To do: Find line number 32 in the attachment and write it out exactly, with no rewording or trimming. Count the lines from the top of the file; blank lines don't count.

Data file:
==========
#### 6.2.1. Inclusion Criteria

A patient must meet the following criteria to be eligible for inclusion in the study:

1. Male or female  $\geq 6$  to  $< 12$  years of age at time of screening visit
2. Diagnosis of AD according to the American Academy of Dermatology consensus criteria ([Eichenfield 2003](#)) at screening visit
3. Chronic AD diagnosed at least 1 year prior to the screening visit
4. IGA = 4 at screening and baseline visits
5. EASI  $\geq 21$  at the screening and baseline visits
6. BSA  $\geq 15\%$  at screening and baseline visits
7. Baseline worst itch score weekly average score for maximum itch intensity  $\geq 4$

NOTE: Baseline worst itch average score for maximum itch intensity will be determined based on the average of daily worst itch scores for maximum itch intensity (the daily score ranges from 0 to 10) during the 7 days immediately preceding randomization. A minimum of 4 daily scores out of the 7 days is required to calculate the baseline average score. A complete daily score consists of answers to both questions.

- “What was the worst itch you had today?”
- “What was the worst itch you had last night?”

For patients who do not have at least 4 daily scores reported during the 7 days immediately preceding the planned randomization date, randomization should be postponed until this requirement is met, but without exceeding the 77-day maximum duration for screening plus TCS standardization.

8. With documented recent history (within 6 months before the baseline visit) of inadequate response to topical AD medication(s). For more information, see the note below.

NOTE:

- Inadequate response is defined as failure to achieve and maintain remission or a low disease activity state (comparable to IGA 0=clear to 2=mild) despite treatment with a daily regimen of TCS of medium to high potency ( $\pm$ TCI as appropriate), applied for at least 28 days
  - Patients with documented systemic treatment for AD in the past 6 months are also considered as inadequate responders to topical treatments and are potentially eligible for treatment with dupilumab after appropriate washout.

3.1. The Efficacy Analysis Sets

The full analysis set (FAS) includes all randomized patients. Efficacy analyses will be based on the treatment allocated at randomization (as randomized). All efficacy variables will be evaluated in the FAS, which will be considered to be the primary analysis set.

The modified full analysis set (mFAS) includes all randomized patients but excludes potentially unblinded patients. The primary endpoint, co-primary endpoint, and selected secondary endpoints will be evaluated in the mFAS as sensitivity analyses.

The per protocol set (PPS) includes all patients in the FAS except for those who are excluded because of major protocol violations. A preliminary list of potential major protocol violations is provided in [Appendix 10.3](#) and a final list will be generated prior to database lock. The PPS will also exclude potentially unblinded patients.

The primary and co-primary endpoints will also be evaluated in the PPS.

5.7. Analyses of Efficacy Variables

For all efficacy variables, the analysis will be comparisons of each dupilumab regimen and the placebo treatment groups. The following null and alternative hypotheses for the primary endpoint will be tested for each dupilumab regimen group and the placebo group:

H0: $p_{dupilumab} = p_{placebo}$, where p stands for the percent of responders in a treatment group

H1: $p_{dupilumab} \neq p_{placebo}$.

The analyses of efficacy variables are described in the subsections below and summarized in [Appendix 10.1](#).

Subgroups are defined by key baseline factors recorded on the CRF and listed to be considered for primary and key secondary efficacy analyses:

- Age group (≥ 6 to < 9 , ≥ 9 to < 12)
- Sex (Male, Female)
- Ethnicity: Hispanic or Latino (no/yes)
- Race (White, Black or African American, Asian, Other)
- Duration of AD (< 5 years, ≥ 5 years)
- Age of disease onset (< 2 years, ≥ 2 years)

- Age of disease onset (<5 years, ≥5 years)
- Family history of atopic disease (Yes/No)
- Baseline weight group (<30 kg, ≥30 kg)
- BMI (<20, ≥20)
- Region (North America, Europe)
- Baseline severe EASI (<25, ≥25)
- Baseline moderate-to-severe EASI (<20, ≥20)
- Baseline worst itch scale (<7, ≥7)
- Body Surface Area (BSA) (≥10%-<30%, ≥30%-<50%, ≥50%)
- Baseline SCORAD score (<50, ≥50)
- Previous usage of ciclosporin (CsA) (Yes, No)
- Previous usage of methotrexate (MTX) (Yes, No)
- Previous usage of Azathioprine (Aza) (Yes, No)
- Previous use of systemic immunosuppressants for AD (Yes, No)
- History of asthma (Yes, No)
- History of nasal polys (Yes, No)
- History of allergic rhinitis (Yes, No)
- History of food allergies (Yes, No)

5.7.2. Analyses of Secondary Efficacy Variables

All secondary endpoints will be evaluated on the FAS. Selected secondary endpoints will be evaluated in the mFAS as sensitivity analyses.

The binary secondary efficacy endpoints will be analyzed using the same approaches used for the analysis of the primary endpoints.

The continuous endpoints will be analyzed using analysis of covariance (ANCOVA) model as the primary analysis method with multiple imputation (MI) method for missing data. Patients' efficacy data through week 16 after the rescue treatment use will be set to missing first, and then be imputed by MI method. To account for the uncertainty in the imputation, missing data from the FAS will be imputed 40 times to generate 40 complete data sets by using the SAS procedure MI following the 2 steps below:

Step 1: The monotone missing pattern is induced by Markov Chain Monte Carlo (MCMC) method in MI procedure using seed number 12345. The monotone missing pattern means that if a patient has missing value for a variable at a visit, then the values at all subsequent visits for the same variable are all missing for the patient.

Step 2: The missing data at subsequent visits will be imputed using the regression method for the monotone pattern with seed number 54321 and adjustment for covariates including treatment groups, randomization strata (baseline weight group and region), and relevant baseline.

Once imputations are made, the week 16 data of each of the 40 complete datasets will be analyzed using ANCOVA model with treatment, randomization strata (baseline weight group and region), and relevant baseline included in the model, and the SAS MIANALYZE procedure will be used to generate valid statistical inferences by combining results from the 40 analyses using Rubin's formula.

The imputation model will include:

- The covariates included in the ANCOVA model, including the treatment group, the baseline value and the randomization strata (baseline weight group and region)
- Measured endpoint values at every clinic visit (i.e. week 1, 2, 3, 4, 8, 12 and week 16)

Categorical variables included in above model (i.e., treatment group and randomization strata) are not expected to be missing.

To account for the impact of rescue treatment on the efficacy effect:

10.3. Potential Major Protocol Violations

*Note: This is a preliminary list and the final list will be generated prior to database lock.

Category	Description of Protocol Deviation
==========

- Race (White, Black or African American, Asian, Other)